Cricketer-turned-politician wins simple majority in National Assembly, defeating rival by 80 votes
Pakistan Tehreek-e-Insaf chairman Imran Khan was formally elected Prime Minister of Pakistan on Friday, promising a new era of responsibility and prosperity in a fighting speech in Parliament.
Khan won a simple majority in a confidence vote held in the Lower House of Parliament, three weeks after an election tainted by claims of meddling and ballot rigging.
“I am here after 22 years of struggle. No dictator has taken care of me. I am standing here in this Parliament on my own feet,” he told the Assembly after the vote, implicitly defending himself against widespread claims that the military had fixed the election in his favor.
Clad in a waistcoat and traditional white shalwar kameez, he smiled broadly and could be seen wiping tears from his eyes while clutching prayer beads as the count was announced.
The July 25 election was branded “Pakistan’s dirtiest,” after accusations throughout the campaign that the establishment was trying to tilt the playing field against the Pakistan Muslim League (Nawaz) and in Khan’s favor.
The former cricketer, who captained Pakistan to World Cup victory in 1992, won the vote but fell short of an outright majority, forcing him to partner with smaller parties and independents in order to form a government.
Rival parties have alleged “blatant” rigging, and Friday’s proceedings triggered raucous scenes as opposition parliamentarians shouted protest slogans in the assembly. The Army and Khan have denied the claims.
In his speech, Khan urged the opposition to continue their protests.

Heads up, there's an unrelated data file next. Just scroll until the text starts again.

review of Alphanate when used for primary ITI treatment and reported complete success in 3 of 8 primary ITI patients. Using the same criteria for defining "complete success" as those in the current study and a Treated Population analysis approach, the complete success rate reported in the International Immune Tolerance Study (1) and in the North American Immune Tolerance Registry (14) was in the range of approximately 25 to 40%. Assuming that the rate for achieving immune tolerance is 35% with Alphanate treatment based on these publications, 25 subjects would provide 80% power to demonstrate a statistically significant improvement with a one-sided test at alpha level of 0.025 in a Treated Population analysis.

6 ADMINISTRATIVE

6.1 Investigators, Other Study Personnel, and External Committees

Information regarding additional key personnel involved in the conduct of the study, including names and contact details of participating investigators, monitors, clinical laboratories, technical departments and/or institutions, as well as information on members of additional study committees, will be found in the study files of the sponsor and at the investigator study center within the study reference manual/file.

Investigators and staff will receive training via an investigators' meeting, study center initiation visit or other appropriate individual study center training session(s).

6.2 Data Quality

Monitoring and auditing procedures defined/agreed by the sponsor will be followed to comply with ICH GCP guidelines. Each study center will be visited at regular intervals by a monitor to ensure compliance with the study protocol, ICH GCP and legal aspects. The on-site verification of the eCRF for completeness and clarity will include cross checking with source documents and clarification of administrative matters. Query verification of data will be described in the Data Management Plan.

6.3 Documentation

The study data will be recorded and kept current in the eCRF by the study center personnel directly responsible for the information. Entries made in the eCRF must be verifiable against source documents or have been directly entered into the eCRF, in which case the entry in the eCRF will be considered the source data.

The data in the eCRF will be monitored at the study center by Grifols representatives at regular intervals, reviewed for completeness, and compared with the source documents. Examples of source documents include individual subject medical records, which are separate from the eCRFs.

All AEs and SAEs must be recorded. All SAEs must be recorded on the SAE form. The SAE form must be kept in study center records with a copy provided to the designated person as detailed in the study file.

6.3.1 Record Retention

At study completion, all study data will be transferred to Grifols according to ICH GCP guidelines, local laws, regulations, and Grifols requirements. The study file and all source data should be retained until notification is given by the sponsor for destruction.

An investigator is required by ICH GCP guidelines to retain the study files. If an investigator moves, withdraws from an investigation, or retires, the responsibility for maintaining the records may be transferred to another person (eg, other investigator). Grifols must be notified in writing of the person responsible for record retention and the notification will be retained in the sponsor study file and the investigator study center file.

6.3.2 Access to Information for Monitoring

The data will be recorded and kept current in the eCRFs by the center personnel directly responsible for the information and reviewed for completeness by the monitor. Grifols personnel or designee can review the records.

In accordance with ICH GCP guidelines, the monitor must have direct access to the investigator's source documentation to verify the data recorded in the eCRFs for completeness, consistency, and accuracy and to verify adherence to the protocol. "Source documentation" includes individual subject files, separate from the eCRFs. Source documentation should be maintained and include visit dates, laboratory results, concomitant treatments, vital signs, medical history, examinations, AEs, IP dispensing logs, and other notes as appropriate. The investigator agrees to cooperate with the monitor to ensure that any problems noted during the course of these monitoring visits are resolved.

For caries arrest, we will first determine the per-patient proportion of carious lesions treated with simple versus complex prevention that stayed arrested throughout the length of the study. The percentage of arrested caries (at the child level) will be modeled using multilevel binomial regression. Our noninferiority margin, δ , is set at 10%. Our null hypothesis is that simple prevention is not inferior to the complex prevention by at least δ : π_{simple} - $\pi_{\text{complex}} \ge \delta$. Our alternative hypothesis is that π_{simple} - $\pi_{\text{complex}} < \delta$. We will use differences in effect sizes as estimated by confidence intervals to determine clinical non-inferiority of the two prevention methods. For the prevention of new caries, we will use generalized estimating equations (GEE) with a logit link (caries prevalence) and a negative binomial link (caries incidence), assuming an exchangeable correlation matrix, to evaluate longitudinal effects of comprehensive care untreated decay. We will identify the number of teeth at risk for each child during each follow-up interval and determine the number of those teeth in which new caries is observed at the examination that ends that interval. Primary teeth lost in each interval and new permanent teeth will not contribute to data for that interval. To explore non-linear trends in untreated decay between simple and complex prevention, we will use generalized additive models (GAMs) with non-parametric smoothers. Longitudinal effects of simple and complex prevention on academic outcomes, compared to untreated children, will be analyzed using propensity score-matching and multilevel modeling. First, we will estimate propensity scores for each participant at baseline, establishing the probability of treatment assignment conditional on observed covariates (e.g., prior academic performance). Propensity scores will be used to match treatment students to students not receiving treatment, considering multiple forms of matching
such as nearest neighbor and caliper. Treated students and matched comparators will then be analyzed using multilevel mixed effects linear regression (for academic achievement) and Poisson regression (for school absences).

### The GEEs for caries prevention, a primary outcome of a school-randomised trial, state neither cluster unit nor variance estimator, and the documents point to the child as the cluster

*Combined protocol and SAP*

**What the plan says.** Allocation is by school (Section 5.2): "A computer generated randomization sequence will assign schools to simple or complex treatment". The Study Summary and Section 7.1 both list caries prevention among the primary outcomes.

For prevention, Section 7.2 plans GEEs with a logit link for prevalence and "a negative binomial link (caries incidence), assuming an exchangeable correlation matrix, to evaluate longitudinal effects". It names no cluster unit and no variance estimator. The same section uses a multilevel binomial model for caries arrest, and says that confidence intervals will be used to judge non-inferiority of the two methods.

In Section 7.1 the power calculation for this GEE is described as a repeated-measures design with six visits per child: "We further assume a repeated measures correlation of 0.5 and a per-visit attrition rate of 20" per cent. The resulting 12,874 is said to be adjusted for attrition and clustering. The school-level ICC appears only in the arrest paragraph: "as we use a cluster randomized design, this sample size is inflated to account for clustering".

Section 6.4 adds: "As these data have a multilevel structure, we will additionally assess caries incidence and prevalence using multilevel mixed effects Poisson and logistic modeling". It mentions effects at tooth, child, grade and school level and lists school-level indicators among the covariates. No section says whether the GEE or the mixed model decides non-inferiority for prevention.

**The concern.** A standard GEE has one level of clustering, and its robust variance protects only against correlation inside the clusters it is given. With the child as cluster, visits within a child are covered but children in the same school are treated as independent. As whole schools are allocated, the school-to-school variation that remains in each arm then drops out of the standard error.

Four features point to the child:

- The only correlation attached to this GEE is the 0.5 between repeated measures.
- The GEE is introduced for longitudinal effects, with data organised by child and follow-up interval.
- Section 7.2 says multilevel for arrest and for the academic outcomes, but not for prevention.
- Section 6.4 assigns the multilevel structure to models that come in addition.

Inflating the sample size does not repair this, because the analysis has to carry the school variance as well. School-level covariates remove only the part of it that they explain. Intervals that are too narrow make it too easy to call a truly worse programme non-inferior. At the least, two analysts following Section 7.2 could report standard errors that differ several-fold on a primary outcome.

National Assembly speaker Asad Qaiser said Khan had secured 176 votes. He had needed 172 votes for a majority. His only rival, Shahbaz Sharif of the PMLN, won 96 votes, Qaiser said, with some opposition parties including the third-largest Pakistan Peoples Party (PPP) abstaining from the vote.
The result brings Khan one step closer to ending decades of rotating leadership between the PMLN and the PPP, punctuated by periods of military rule. He is due to be sworn in at a ceremony on Saturday.
Khan and his PTI party campaigned on promises to end widespread graft while building an “Islamic welfare state.”
“I promise that we will bring that change, for which this nation was starving,” he said in his address to the assembly. “First of all, we will start strict accountability. I promise to my God that everyone who looted this country will be made accountable.”
The party has already formed a government in its stronghold of Khyber-Pakhtunkhwa province, and an alliance with regional parties in Balochistan. It is expected to form a coalition government in Punjab province, formerly a PMLN stronghold, in coming days. Sindh province remains in the hands of the PPP.
PTI candidates were also voted speaker and deputy speaker of the National Assembly this week, putting Khan in a strong position to carry forward his legislative agenda. He will face myriad challenges including militant extremism, water shortages, and a booming population negating growth in the developing country, among others.
Most pressing will be a looming economic crisis, with speculation that Pakistan will have to seek a bailout from the International Monetary Fund. He will also have to contend with the same issue as many of his predecessors: how to maintain a balance of power in civil-military relations.
In the West, Khan is often seen as a celebrity whose high-profile romances were tabloid fodder, but at home he cuts a more conservative persona as a devout Muslim who believes feminism has degraded motherhood. Known by some in Pakistan as “Taliban Khan” for his calls to hold talks with insurgents, he increasingly catered to religious hardliners during the campaign, spurring fears his leadership could embolden extremists.